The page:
Wednesday, March 11, 2009

The Fylde and Wyre Antiquarian Guide to Blacksmithing

Right…it’s time for another article based on a display at the Fylde Country Life Museum (which, effectively, means tarting up one of the old information boards and saving ourselves a great deal of bother in pulling together a brand new posting.)
So, where to begin? Well, up until recently every rural community (from Rawcliffe to Thornton…from Bodkin Hall to…well…some other village that we know once had a blacksmith’s in it…and possibly even one or two places outside the Wyre as well) required a blacksmith’s for the production of metalwork.
Against most people’s preconceptions, however, it wasn’t necessarily the blacksmith’s job to shoe horses. This task was actually down to the ‘Farrier’. (Next time you’re in the cinema and this mistake crops up in the film you’re watching, you have my full permission to shout out the error of the cinematographer’s ways at the top of your voice.)

Both farriers and blacksmiths, of course, needed a ‘Forge’ to conduct their trade. The one in our illustration below (and, not wanting to endless repeat myself throughout this article, let’s just say at the beginning that all of the items contained herein can be found, in their original state, at the Fylde Country Life Museum…probably) dates from around the 1940s/50s.

It was constructed from iron casting and lined with firebricks to withstand the immense heat generated inside it…apparently.

The forge was fuelled by oxygen pumped along the ‘Tuein Funnel’ (Don’t ask…I just write down what the curators tell me. I seldom ask questions) from the hand-operated ‘Bellows’ (illustrated below) and across the hot coals.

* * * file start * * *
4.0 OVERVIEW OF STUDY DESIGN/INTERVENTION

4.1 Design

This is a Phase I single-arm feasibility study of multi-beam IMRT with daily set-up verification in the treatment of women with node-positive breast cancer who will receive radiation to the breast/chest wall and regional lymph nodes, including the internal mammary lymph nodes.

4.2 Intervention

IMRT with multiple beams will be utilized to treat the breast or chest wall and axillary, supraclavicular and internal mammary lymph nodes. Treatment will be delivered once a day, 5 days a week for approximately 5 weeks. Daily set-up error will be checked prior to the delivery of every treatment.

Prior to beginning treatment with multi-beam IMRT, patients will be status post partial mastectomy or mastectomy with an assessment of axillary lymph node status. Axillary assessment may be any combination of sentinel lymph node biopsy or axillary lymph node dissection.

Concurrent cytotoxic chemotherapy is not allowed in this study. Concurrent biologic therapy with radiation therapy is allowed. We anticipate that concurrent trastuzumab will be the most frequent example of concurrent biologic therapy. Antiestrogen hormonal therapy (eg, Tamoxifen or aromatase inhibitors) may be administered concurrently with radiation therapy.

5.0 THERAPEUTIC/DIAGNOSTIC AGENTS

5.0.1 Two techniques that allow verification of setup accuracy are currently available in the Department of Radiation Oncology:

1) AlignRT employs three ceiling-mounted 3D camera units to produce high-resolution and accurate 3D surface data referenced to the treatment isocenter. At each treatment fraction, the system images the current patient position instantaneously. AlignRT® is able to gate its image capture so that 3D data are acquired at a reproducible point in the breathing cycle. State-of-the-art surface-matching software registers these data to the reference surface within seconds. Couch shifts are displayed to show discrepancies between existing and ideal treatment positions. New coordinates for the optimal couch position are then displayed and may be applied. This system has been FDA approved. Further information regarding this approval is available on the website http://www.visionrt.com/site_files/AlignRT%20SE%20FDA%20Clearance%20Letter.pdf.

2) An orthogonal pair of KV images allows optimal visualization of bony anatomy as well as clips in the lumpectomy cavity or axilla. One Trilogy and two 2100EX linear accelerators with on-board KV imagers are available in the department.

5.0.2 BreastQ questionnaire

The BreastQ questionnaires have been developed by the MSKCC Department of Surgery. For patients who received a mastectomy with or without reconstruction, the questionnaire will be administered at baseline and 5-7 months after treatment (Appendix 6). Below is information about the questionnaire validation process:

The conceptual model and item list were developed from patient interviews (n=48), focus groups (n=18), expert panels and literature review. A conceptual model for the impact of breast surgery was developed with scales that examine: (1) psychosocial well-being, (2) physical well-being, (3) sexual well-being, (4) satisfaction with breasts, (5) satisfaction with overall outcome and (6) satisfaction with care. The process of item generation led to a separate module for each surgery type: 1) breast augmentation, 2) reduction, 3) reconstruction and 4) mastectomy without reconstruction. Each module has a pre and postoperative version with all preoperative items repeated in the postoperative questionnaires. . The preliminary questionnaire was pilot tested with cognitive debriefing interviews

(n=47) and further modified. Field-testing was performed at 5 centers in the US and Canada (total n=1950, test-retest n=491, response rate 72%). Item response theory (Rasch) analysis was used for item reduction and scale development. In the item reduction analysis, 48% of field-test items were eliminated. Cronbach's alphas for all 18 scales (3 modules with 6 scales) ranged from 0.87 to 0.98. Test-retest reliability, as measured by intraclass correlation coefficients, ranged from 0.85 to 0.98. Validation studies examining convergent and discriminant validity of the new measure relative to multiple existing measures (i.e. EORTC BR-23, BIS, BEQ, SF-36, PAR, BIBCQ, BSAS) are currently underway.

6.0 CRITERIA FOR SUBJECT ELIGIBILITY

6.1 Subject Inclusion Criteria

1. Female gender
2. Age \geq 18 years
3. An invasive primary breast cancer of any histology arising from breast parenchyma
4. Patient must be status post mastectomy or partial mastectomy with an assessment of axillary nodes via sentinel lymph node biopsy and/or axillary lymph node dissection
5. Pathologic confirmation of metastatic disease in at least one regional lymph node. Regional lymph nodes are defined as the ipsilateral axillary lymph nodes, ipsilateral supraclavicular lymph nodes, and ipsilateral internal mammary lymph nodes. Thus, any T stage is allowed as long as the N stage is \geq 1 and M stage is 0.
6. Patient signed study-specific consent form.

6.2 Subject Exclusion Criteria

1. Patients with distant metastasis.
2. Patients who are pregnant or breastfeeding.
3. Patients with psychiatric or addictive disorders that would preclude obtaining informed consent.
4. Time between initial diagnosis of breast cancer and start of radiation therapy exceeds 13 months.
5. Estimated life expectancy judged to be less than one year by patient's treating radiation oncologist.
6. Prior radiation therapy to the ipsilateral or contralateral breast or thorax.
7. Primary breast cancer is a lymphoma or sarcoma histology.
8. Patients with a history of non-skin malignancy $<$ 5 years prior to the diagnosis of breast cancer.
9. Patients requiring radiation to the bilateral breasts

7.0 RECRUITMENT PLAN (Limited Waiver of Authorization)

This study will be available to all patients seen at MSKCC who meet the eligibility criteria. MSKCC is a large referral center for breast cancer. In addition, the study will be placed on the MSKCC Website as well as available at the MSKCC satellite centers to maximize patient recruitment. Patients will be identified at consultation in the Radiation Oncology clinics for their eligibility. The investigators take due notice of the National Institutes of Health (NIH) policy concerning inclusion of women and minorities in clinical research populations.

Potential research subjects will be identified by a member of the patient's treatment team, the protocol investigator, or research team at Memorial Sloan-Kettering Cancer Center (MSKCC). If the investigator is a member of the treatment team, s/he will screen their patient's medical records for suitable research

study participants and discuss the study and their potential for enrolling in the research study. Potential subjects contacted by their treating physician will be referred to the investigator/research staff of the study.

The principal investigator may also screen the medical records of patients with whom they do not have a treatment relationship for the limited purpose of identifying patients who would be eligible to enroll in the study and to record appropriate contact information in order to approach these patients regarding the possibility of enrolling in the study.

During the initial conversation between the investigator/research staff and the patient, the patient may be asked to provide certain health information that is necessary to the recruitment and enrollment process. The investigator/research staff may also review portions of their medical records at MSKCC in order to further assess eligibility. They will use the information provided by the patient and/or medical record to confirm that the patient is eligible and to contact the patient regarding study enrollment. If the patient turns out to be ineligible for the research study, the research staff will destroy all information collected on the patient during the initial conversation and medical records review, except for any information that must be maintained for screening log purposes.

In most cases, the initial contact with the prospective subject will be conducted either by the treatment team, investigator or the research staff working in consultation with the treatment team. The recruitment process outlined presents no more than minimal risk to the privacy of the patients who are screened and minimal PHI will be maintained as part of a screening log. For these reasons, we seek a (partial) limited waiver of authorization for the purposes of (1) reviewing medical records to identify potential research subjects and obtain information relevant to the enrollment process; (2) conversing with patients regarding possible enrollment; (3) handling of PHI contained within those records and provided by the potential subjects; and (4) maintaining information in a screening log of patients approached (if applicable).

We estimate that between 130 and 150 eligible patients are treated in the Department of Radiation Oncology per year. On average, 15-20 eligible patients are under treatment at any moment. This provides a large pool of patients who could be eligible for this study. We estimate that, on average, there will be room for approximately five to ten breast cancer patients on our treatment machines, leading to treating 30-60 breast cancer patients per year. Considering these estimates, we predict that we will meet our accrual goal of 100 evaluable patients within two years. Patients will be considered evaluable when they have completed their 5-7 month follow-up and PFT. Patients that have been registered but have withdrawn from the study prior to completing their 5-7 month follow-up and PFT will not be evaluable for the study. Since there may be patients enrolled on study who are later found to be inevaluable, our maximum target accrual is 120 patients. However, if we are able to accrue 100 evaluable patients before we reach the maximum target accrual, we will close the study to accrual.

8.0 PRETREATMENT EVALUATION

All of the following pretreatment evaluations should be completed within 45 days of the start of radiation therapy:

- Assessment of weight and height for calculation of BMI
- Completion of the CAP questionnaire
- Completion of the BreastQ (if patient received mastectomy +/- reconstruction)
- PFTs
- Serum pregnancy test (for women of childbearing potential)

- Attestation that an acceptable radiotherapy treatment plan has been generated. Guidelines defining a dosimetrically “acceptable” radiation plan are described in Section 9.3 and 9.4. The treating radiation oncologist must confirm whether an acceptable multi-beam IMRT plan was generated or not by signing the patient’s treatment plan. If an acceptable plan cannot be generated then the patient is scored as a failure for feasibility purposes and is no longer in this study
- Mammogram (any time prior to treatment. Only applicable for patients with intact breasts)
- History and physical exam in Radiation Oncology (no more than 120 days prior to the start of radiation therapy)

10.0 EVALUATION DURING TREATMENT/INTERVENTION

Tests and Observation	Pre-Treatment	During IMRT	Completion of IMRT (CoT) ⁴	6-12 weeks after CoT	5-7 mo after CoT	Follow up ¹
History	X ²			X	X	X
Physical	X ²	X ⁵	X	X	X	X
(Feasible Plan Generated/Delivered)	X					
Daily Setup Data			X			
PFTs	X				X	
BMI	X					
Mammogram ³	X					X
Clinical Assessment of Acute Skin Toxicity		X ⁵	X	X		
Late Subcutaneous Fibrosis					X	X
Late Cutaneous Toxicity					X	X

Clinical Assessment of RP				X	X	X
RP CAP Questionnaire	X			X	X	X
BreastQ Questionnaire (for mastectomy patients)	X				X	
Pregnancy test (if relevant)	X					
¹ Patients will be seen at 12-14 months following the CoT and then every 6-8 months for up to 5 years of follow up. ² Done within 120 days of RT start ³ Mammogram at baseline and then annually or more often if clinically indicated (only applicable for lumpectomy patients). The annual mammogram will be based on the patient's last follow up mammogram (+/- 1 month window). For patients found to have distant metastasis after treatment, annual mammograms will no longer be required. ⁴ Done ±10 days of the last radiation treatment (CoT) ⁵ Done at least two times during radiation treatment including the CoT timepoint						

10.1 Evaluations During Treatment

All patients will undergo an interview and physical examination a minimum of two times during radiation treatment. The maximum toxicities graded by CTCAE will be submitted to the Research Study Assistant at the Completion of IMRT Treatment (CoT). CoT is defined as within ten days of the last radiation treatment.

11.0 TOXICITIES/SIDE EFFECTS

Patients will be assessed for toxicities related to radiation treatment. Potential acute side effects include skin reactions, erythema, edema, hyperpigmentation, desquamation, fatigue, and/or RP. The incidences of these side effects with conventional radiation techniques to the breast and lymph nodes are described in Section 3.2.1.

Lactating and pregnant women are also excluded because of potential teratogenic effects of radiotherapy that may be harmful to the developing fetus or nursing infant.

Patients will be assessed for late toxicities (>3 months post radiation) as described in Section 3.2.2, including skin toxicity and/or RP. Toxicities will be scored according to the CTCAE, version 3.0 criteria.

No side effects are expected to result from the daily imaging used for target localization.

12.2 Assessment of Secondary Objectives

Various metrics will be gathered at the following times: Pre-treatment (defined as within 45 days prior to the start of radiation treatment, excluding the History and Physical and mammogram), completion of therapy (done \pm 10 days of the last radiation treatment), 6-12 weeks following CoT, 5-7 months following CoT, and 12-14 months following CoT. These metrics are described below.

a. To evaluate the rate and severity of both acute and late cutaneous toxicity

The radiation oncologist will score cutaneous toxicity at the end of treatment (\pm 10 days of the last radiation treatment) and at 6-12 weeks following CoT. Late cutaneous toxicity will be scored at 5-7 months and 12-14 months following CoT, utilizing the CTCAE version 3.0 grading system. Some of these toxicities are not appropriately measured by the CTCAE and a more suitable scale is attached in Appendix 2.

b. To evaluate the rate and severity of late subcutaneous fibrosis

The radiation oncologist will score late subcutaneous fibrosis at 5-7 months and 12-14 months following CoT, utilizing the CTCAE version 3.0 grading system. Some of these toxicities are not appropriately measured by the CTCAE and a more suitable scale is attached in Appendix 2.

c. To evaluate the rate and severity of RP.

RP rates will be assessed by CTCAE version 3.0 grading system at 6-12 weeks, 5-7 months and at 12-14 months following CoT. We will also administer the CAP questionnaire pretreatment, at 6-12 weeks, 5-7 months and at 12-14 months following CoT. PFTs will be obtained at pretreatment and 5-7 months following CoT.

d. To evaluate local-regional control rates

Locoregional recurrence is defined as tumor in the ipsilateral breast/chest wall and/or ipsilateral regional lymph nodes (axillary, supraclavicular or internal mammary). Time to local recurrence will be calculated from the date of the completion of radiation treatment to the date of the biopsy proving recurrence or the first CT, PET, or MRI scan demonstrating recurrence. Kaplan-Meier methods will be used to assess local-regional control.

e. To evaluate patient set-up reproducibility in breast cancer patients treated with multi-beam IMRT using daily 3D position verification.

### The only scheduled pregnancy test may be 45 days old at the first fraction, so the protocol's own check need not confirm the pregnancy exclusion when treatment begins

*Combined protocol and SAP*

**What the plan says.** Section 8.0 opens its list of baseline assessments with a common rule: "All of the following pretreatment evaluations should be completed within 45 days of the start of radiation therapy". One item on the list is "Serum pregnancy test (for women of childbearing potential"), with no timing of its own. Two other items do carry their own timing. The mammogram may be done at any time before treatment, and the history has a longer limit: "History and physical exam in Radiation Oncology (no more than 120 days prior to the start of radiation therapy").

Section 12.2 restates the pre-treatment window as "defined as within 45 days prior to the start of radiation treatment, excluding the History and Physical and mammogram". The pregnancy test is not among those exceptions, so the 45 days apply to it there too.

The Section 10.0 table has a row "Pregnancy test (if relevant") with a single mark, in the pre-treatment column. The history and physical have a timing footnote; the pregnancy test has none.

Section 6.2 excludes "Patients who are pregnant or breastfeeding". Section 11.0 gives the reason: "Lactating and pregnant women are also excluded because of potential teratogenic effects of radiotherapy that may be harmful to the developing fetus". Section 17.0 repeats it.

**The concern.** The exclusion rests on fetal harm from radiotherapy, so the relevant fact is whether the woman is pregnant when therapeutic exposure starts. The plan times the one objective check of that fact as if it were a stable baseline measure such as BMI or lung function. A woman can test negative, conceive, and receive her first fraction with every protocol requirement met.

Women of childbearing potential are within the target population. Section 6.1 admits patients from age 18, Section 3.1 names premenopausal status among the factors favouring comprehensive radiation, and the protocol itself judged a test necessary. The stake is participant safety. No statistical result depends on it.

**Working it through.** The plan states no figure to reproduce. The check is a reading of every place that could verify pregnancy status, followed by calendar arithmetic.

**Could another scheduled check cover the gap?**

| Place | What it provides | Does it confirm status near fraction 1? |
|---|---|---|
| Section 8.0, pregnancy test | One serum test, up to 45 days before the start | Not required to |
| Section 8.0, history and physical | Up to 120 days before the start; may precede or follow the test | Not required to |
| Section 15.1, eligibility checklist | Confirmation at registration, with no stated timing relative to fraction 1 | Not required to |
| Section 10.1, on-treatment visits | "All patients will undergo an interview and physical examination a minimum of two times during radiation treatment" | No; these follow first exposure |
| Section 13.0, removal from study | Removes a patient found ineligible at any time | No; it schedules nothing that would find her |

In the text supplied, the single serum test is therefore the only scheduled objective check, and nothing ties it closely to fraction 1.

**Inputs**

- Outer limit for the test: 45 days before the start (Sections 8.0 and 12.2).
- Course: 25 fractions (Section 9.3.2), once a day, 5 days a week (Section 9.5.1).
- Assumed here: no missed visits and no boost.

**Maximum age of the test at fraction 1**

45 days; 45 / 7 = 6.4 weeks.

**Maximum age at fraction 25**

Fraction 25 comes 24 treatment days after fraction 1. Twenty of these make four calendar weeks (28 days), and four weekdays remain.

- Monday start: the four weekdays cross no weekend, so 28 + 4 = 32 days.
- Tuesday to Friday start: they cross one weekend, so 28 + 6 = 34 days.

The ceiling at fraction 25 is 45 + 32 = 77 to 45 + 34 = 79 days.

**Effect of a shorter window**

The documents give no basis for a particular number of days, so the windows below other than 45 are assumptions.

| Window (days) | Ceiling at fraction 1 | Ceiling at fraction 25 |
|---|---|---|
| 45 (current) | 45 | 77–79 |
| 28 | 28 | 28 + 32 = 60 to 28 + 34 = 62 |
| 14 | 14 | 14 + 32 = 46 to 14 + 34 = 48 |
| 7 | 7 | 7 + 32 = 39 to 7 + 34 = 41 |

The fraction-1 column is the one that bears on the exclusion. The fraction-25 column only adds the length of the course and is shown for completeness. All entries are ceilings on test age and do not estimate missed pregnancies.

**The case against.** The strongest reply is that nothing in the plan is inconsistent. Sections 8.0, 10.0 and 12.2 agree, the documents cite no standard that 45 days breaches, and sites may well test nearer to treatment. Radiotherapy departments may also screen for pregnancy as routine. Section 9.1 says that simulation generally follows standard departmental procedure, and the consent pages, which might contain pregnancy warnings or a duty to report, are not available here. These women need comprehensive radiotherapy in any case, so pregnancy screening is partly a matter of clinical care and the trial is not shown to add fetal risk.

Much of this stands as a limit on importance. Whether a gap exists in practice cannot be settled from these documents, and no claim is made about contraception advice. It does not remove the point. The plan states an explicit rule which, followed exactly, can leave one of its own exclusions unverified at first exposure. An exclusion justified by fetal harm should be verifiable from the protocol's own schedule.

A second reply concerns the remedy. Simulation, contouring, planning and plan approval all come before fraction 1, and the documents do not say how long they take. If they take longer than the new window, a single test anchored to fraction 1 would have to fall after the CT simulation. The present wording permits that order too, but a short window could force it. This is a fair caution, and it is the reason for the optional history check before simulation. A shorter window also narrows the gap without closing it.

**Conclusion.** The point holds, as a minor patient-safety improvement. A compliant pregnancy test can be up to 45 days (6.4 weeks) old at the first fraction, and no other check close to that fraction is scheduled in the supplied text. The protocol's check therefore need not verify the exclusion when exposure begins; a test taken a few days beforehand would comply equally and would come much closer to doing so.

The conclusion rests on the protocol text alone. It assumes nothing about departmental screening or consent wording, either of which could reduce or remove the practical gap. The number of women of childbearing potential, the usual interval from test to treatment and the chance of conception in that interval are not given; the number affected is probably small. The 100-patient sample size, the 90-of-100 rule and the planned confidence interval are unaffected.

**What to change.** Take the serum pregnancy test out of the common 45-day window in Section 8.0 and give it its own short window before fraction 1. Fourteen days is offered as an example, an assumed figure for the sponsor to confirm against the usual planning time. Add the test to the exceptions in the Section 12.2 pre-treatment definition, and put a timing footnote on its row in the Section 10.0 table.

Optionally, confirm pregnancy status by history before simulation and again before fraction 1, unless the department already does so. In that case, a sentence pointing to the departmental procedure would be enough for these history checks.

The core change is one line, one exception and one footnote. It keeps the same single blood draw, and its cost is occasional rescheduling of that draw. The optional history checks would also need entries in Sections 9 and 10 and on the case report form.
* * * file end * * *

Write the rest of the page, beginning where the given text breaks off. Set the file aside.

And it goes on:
Because the bellows were so close to the heat the ‘Tueiron’ (again, there’s no point in asking…I’ve told you before, I haven’t got a clue) leading into the forge was surrounded by a water jacket. The bellows were only used when the iron was ready to be placed in the fire.

A skilled metal worker could recognise the temperature of the metal by its colour. Black heat, although by no means safe to touch with naked hands, was the coolest, red the intermediate stage and white the hottest.

I think.

I seem to remember Tony Bloomer (curator and old friend of mine) telling me I’d got the colours mixed up on several occasions. Unfortunately Tony’s no longer with us, and I can’t remember now whether I ever sorted them out or not. All matters considered, if you’re concerned about it, it might be best if you looked up the subject somewhere else.

Right…once the metal was hot enough to be worked it was lifted from the forge using ‘Tongs’ (because picking it up with your fingers would be a bit stupid really) and carried across to the ‘Anvil’.

Here it was hammered into shape (no I’m not going to draw up a picture of a hammer…there are limits, you know) before losing its pliability.

The rounded point on the anvil (as demonstrated in the drawing below…which contains a hammer after all…so you can stop penning those letters of complaint) came in handy for bending horseshoes into shape. Incidentally, the nail-holes in horseshoes were actually punched whilst the metal was still hot, rather than being drilled as most people wrongly believe.


On reflection, most people have probably never thought about it…but what the heck?

Is it my imagination or do those arms look a bit on the thin side for a blacksmith? Is there anybody still actually reading this? Would you admit it if you were?

Whatever the case, let’s move swiftly on.

The square indentation on the top of the anvil (as beautifully illustrated using a 4b pencil on a bit of scrap paper courtesy of George above) was designed to accommodate other tools, such as the ‘Swage’.